DRISCOLL ROUNDUP: This week blackberries are trending down after peaking the past week and will be a tight item by mid-May. Raspberries are producing at a steady pace but not enough production to promote with an ad yet. Blueberries continue to be packed on the East Coast and North Carolina as well as Baja California in Mexico again this week with fairly good supplies. Blueberry ad time will start pulling mid-May when Central California harvesting cranks up then followed by Pacific Northwest. Strawberries for this entire month has had big time harvest delighting mothers and Memorial Day warriors with feature ads having outstanding quality and magical May supplies.

NAVELS: Feature ads on 72s and larger Navel oranges where growers' supplies are peaking and looking to move. Size 88 and 113 are less plentiful, especially 113s and smaller, where values have risen the past two weeks. Navels are such a sweet and juicy orange with limited time left for this season that started last November with some shippers pulling the plug at the end of May and while some growers will continue into the end of June. There are some Valencia variety oranges available and will be California's gift of orange production, with volume loading June until September.

LEMONS: The only new for lemons is that nothing has changed, as 115s and larger are promotable with feature ads and having outstanding quality and big time supplies. Size 140 are also promotable, but the box value is in 115s and larger. As for 165s, 200s and smaller, there is a 10 dollar bill separating them from 115s and larger. Warmer weather will affect quality by a small margin, but with California lemon production easing down make "Big Is Beautiful" bargains while you can, as California lemons will tail off next month with imports knocking on late June's door.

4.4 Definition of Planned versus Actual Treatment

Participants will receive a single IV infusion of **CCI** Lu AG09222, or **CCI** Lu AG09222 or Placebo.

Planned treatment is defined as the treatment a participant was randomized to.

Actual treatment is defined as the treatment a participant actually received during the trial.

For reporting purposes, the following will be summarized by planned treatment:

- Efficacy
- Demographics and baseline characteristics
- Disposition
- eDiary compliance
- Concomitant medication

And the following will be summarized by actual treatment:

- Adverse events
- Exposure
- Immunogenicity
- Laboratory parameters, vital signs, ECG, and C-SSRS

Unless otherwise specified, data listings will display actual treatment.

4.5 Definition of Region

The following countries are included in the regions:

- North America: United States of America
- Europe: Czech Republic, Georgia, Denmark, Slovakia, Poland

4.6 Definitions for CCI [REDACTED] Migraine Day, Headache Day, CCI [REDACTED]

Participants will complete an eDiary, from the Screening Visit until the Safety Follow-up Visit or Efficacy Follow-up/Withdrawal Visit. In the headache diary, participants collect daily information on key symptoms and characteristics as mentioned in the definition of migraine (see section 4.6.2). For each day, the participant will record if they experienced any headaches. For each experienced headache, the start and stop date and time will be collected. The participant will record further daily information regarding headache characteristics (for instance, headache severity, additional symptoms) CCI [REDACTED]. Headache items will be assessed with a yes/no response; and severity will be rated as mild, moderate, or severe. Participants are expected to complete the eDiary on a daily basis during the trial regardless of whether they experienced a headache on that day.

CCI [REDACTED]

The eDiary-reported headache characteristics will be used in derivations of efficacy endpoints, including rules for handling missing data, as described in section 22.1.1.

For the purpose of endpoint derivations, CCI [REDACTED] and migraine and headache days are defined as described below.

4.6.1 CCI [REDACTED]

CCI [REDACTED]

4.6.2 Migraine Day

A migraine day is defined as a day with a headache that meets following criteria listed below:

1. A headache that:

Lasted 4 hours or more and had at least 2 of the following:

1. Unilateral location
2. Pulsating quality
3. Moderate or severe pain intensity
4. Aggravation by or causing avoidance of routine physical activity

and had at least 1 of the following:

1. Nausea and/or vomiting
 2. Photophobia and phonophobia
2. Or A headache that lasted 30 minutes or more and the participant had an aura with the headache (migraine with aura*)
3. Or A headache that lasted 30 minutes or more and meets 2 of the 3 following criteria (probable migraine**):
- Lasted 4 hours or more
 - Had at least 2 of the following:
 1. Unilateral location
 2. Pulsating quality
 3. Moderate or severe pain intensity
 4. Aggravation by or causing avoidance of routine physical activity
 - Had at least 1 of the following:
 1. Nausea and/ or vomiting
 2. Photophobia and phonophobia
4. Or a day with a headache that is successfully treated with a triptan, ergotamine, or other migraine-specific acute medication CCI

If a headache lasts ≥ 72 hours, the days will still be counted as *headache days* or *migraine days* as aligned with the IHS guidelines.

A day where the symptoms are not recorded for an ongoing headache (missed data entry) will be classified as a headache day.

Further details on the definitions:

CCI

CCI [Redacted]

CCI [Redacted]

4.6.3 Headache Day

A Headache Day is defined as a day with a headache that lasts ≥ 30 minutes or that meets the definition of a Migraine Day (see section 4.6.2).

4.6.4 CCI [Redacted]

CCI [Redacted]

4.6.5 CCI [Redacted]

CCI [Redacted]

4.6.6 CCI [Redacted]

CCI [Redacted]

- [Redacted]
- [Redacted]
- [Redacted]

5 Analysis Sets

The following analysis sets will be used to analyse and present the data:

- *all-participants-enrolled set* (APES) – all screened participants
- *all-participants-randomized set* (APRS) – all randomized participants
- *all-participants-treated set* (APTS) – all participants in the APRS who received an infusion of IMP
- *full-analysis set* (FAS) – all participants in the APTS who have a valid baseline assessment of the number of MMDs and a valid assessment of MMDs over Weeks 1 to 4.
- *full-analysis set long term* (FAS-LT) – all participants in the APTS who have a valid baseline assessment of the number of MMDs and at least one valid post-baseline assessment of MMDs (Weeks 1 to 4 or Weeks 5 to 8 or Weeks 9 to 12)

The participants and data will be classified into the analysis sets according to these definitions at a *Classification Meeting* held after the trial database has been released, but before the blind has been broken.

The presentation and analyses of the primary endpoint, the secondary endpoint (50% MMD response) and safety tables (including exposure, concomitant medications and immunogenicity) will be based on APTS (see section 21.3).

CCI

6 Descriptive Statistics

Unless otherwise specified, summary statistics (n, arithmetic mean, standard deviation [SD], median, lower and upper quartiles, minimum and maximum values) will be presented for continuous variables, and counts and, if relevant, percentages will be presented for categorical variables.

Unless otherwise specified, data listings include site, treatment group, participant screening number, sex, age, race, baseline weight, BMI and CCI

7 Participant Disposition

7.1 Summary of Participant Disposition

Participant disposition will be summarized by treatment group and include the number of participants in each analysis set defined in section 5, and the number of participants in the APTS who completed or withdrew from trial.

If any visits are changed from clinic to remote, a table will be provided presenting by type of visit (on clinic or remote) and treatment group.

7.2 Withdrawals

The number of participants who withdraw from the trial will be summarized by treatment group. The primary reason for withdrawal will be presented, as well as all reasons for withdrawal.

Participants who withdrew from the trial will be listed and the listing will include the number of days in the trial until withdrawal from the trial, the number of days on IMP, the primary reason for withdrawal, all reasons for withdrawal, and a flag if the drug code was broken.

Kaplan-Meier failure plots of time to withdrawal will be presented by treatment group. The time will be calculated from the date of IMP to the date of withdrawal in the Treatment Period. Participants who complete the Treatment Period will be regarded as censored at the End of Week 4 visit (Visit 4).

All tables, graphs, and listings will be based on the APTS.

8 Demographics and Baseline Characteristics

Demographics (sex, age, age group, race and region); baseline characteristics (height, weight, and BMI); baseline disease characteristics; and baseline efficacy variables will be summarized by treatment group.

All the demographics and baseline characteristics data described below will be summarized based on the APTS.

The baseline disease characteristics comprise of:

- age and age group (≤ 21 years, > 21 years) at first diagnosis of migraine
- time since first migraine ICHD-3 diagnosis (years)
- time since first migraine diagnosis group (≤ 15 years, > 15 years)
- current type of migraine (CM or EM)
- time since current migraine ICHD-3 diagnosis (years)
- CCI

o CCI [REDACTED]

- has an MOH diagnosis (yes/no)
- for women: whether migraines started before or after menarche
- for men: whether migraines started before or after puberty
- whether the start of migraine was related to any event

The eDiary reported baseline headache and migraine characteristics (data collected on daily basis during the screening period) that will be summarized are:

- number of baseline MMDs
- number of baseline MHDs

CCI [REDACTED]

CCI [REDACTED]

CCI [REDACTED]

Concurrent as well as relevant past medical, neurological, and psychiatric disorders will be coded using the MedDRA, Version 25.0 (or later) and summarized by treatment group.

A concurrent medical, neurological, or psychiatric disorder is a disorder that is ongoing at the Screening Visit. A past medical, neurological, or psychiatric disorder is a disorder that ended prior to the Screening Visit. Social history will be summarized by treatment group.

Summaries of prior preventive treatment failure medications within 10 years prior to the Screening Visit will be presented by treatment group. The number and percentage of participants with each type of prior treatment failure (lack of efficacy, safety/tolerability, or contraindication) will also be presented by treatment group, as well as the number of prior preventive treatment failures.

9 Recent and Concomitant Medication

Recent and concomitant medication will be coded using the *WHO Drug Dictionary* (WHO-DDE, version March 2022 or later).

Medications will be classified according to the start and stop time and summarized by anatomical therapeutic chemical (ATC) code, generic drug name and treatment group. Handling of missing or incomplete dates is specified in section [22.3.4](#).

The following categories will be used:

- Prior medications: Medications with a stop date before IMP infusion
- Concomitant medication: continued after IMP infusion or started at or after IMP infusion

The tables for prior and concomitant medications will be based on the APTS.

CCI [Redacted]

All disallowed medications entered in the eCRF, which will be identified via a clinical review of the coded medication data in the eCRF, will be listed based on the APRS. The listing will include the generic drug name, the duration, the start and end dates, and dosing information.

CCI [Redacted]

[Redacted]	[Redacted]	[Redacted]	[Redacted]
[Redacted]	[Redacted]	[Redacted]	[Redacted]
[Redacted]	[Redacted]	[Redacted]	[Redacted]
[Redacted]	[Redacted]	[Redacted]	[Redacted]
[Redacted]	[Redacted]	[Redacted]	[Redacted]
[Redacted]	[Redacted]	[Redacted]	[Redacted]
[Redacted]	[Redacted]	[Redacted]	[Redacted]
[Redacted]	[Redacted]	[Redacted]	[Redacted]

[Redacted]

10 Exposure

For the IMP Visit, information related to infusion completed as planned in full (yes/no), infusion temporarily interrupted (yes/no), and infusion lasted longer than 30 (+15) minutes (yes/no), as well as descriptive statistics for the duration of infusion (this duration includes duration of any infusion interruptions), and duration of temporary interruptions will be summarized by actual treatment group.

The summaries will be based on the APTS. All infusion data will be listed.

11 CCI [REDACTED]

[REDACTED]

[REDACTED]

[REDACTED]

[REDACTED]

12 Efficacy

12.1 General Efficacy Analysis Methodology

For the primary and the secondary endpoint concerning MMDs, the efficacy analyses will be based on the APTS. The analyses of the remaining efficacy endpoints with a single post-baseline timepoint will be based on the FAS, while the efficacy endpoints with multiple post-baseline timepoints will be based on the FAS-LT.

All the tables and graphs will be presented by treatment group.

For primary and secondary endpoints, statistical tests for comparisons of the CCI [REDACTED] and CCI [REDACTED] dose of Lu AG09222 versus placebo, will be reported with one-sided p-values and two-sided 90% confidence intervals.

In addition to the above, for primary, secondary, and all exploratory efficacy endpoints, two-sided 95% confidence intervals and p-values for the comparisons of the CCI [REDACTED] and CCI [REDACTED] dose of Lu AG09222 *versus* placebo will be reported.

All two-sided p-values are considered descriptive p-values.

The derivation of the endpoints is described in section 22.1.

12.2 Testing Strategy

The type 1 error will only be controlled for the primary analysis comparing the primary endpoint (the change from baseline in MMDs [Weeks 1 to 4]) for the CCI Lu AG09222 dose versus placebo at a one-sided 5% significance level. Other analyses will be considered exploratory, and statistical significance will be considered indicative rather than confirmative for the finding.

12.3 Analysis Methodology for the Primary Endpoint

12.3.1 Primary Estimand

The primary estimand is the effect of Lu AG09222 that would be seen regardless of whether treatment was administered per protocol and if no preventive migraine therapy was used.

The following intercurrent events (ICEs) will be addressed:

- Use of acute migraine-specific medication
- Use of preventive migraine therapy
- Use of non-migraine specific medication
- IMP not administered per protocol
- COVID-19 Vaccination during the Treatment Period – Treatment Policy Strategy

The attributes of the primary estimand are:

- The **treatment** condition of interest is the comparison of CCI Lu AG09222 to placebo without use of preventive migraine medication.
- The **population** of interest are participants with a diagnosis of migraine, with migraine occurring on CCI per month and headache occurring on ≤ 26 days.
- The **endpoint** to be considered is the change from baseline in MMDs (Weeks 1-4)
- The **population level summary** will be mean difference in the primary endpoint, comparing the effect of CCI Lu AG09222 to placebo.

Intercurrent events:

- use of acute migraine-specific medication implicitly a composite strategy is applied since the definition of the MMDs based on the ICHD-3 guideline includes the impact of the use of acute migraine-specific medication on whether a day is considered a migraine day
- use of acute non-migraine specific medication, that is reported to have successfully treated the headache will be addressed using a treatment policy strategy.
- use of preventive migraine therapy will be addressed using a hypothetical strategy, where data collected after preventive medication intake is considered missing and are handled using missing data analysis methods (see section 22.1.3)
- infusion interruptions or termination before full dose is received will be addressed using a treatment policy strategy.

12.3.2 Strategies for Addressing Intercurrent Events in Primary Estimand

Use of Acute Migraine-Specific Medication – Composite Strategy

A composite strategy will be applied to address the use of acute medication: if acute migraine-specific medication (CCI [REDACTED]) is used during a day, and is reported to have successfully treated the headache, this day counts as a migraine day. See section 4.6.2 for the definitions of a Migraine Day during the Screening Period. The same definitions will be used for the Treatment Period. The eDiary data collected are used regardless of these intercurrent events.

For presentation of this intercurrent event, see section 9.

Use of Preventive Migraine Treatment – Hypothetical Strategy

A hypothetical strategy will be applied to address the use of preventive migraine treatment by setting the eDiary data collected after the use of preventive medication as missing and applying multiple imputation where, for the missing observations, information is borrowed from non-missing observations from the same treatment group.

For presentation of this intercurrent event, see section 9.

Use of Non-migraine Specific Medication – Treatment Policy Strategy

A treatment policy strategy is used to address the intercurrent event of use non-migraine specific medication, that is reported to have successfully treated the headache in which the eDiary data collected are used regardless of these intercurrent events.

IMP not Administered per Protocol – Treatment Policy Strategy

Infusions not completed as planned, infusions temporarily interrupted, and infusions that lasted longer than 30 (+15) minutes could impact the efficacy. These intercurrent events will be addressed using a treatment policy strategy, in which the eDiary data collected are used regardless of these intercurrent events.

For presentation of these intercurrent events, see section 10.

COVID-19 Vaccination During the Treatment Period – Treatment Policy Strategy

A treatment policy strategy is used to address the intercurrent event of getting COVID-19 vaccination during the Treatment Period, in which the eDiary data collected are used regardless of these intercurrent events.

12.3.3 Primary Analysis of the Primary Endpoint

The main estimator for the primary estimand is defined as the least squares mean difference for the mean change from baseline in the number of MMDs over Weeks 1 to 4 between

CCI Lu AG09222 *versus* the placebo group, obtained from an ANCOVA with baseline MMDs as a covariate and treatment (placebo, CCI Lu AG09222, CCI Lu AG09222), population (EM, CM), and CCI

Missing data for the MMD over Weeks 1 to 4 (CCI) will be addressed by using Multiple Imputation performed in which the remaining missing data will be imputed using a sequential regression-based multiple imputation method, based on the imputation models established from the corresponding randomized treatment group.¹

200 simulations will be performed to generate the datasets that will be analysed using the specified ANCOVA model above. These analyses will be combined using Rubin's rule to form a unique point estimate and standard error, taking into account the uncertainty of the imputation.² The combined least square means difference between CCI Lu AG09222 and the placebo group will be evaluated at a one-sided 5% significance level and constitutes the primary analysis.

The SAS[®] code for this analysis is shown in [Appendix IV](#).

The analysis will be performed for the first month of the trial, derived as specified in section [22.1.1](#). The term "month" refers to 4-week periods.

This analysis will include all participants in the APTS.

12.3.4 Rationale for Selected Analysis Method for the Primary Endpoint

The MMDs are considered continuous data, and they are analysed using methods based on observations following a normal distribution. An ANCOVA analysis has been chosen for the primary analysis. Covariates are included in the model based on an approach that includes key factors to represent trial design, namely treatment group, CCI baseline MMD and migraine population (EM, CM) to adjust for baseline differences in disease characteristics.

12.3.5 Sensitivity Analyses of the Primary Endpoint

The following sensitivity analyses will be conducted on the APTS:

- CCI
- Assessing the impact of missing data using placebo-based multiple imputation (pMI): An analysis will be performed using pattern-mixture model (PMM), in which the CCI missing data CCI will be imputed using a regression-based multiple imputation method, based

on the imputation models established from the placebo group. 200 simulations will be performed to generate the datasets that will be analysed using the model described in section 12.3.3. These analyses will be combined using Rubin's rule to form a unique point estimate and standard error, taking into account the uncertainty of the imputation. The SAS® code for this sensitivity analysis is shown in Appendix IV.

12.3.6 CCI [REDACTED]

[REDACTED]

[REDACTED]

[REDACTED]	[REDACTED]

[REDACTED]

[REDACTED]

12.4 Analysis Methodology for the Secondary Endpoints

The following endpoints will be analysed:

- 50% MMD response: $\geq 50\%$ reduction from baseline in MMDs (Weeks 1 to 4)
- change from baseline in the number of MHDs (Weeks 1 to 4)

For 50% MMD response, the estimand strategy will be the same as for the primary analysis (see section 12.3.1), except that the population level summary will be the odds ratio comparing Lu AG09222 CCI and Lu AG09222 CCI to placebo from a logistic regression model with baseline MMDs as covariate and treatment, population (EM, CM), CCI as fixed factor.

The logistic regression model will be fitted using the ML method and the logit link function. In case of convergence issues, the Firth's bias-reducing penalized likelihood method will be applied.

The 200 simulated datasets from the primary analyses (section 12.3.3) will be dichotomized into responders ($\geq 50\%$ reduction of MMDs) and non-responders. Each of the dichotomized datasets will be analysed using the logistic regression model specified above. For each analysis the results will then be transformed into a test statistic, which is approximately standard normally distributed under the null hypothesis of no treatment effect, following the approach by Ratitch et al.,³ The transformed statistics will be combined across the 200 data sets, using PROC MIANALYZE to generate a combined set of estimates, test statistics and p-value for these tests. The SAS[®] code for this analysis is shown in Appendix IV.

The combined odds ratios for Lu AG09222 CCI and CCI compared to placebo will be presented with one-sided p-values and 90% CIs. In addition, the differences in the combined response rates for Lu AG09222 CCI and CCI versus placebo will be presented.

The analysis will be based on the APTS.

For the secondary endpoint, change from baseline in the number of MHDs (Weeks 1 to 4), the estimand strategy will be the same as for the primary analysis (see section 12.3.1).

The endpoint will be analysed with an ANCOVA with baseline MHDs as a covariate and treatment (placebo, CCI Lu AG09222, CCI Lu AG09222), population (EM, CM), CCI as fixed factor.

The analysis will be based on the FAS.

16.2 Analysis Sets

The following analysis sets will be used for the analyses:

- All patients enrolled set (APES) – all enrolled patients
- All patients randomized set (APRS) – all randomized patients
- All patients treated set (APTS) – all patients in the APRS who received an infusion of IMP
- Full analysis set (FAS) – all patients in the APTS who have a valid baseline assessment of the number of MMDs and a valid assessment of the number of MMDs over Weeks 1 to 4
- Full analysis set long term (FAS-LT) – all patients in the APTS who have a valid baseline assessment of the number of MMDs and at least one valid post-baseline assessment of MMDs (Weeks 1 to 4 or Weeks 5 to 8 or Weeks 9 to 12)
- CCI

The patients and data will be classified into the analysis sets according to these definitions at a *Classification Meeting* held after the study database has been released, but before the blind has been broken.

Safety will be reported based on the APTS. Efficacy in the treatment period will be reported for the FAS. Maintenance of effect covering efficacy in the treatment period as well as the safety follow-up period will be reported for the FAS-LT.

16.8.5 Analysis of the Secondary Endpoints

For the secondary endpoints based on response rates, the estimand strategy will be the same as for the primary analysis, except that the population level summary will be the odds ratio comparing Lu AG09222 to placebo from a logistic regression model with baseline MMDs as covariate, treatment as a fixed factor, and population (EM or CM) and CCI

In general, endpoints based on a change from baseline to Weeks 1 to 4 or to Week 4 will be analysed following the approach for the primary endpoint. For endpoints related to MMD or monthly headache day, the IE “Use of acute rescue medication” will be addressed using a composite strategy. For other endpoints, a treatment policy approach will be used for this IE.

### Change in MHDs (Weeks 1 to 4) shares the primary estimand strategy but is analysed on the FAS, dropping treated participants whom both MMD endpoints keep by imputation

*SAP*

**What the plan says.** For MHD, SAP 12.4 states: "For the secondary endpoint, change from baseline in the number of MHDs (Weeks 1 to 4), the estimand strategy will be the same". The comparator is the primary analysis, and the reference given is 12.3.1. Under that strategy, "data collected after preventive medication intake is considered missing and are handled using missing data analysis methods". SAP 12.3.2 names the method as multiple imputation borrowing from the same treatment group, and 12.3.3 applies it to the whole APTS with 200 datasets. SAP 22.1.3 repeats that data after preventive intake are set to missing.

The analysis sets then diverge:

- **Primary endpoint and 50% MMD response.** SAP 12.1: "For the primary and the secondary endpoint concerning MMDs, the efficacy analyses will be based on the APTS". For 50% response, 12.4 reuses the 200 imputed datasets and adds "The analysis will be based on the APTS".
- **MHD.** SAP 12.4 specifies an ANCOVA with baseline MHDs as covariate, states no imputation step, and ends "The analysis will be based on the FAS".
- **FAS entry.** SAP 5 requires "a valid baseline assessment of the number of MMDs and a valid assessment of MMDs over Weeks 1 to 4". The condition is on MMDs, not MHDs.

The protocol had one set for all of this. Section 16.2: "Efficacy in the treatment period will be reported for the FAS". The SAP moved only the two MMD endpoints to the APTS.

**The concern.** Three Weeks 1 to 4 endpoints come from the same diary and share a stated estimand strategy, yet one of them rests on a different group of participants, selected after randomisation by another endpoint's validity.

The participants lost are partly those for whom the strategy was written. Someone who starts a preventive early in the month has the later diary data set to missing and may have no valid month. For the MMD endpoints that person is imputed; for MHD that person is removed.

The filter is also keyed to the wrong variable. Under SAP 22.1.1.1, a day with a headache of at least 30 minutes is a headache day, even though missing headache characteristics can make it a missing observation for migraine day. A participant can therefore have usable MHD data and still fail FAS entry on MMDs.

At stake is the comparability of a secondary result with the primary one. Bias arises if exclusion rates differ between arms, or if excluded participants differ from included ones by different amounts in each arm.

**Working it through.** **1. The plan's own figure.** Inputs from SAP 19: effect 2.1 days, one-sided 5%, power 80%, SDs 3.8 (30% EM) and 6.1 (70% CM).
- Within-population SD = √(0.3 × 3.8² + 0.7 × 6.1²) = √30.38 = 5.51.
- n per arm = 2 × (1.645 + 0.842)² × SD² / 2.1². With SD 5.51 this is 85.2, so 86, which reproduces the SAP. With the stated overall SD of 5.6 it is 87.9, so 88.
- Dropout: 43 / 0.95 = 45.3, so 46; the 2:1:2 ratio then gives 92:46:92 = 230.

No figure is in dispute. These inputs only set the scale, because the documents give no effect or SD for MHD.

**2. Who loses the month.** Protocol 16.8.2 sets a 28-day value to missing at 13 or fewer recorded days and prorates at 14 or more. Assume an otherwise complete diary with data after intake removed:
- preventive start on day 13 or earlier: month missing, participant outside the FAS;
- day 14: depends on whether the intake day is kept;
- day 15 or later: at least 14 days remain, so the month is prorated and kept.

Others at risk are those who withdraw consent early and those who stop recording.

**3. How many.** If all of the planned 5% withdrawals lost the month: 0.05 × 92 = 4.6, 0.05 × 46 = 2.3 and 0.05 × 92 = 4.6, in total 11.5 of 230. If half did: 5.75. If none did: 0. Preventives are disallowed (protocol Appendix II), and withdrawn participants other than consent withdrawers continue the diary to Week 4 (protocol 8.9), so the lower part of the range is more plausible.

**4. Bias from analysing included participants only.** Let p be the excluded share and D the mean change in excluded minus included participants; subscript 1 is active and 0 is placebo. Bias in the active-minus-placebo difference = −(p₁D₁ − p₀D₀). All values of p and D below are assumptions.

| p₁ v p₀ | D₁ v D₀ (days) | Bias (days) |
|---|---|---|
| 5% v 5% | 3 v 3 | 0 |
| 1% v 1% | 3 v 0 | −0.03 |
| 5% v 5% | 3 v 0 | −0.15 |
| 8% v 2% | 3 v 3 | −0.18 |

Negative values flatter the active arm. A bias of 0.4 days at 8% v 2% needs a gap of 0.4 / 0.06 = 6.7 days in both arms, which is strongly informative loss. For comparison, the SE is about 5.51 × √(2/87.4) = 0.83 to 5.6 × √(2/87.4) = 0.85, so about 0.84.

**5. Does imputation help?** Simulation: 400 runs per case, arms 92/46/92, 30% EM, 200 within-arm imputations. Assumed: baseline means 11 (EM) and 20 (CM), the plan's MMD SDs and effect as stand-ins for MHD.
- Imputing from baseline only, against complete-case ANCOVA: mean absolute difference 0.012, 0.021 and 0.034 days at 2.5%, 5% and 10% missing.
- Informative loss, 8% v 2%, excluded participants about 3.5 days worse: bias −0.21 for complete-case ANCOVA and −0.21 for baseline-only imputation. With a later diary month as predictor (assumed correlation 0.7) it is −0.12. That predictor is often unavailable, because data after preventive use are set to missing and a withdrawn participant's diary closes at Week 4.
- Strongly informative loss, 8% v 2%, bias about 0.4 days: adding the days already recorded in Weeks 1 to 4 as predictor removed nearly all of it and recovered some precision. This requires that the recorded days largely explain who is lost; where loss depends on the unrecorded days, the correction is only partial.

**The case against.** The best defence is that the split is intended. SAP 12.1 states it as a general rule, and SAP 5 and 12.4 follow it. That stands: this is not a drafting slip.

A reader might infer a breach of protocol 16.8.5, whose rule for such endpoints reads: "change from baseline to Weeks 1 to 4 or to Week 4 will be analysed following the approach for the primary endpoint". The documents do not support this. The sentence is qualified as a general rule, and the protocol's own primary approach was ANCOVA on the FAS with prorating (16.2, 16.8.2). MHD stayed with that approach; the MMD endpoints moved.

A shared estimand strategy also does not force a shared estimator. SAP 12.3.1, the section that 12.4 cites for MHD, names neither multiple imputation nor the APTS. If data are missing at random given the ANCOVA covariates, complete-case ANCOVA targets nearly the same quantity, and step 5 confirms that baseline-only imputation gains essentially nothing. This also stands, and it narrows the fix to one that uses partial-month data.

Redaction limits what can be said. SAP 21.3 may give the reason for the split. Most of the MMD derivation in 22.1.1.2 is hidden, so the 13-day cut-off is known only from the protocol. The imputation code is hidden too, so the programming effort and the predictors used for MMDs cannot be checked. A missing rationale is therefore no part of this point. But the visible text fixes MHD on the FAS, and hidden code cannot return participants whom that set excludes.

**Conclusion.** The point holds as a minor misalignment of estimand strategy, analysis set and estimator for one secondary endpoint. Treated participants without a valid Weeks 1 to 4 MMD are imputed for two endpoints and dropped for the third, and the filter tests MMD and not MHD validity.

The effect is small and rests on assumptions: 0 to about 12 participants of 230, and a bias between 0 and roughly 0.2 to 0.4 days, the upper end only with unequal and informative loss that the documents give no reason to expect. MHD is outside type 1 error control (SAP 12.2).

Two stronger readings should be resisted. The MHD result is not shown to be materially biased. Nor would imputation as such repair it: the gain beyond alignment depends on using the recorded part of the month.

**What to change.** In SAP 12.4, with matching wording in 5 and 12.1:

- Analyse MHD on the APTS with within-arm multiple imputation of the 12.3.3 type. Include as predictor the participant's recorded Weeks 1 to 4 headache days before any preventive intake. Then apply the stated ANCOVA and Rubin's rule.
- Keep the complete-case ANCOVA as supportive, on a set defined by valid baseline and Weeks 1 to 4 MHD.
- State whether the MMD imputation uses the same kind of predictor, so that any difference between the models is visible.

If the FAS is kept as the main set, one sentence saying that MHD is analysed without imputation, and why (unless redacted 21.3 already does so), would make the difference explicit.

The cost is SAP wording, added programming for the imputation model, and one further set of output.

GRAPES: Imported globes are the last best bargain grape with home run status and Red Seedless are two runs behind. Imported green grapes are few and available with the bank co-signing the note. Help is on the way first from Mexico loading in Nogales but the Green Sweets and Perlettes still have a sugar problem and won't be sweet to eat until May 15. Red Seedless out of Nogales will cross May 20 along with California starting Flames at the same time. At the same time, black seedless will hit the streets. Sugraones out of Coachella will start with fair volume May 27. Globes will make an entry June 10 when the pull starts for red, green and black seedless with back page promotion. Then promote grapes loading the week of June 17 when Grape-O-Rama volume with "knock your door down" supplies of all color seedless grapes.

JJ Jackson began his fresh produce career in 1965 with Central Coast Packing, where he delivered potatoes and onions to wholesalers in the San Francisco Bay. The following year, he went to work for Best Produce, owned by Joe Carcione, where he learned about selling fresh fruits and vegetable in the South City Produce Terminal. In 1969, he went to Salinas and worked for several different companies before starting his own produce brokerage company, JJ & Son Marketing Inc. In all, he has been a produce broker for 48 years buying and selling all fruits and vegetables loading out of California, Arizona, Washington, Texas and Mexico. In 2017, he joined CFG Produce, where he handles buying and selling.